Wednesday, March 10, 2010

Doozy

Chris asked about the word doozy. Doozy means something remarkable, excellent, and almost beyond belief.

In a car show that Chris was watching on TV, a commentator tied it to the Duesenberg automobile, a car manufactured from 1913 into the 1930s. Built entirely by hand, it was considered one of the finest cars ever crafted. But the time frame is a problem. There is evidence that the word was in play in the 1890s, so it could not originally have come from the Duesenberg family name.

Another theory connects doozy with Eleanora Duse, a famous 19th century actress who first appeared in New York in 1893. She and Sarah Barnhardt were the supreme actresses of their day, models of first-class performance. Her personal life can be called a doozy; she hooked up with a succession of many men and women.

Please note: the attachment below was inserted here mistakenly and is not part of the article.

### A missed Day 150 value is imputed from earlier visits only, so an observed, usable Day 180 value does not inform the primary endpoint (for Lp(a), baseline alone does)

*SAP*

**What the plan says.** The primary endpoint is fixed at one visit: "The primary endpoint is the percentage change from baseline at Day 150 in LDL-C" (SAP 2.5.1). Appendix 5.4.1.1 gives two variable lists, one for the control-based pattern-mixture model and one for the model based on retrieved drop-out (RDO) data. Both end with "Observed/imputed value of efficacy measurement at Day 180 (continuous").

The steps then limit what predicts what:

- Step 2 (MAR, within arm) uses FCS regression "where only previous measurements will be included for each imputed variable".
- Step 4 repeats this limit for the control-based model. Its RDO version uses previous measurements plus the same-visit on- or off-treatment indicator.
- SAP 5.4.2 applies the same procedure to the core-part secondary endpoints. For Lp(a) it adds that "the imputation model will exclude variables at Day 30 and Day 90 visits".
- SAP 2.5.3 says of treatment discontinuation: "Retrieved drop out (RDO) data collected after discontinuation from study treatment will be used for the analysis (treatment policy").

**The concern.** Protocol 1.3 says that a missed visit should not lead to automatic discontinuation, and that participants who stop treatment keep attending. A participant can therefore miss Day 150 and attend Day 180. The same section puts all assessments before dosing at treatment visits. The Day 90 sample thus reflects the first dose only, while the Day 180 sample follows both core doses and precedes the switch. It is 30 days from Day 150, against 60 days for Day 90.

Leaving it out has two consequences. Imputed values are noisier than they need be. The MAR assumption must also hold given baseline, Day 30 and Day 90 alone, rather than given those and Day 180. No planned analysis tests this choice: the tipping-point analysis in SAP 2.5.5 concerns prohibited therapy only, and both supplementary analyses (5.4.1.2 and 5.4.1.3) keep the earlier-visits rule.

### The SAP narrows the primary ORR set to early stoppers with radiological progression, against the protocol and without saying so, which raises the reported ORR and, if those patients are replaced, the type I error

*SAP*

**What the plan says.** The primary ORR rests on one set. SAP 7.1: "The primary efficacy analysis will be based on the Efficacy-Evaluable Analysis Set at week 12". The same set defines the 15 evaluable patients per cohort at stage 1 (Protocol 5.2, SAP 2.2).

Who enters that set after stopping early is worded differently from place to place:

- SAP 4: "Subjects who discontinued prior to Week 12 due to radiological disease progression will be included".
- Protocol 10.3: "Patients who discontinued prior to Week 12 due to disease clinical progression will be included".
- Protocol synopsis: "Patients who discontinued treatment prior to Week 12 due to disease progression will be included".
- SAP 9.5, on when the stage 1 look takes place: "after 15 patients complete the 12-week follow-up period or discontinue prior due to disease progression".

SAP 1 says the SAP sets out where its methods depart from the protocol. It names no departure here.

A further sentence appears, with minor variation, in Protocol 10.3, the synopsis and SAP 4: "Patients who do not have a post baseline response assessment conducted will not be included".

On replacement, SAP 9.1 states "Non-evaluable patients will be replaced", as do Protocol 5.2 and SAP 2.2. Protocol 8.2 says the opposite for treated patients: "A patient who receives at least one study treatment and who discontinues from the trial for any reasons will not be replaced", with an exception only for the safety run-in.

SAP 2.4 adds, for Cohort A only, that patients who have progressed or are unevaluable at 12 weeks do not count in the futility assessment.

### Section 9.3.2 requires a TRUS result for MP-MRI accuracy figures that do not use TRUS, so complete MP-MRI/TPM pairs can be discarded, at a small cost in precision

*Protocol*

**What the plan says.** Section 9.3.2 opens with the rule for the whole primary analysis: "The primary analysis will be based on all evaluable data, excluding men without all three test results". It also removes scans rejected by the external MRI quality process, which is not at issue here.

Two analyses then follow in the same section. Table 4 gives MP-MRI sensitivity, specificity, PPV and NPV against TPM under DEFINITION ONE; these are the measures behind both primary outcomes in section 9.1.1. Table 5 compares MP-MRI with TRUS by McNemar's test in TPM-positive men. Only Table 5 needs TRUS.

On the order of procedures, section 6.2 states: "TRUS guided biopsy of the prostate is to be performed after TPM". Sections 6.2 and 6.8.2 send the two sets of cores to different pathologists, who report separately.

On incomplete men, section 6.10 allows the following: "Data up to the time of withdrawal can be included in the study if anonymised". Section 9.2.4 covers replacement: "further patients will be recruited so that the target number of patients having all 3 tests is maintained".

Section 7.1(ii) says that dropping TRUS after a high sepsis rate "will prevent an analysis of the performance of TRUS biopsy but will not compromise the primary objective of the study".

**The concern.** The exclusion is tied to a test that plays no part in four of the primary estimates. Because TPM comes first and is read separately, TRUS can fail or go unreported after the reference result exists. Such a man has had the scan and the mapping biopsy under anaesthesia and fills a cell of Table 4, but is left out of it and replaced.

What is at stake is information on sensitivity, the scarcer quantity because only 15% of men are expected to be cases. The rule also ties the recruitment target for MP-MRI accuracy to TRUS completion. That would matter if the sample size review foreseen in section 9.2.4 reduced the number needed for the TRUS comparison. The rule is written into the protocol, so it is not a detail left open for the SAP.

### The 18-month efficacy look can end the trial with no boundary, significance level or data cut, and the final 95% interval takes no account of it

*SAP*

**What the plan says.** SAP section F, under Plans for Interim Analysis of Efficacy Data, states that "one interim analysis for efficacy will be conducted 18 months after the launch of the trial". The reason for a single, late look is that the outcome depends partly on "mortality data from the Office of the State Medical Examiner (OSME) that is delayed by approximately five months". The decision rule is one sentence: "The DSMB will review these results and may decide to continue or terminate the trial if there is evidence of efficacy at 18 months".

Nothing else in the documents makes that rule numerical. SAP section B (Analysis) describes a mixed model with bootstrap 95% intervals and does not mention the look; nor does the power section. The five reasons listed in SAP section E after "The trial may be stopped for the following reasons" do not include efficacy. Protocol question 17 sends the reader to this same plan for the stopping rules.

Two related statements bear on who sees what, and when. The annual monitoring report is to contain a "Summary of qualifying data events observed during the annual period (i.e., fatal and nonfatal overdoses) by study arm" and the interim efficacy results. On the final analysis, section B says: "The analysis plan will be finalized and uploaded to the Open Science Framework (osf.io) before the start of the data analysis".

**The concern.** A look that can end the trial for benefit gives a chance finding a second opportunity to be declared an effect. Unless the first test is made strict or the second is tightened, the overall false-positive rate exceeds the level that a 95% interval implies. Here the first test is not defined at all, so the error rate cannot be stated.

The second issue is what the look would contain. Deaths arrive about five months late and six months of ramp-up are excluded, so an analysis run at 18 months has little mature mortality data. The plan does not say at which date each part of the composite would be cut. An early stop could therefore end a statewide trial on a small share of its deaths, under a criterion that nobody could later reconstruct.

Finally, the Oxford English Dictionary associates it with the slang term daisy, which meant something appealing or excellent. It showed up in 1485 as a term of admiration, and by the mid-18th century, it meant a first-rate thing or person. There is a suggestion that it may have come from a Dutch word meaning to beat with force. In the metaphorical sense, it would thus be something striking.

Now available from McFarland & Co.: Word Parts Dictionary, 2nd edition


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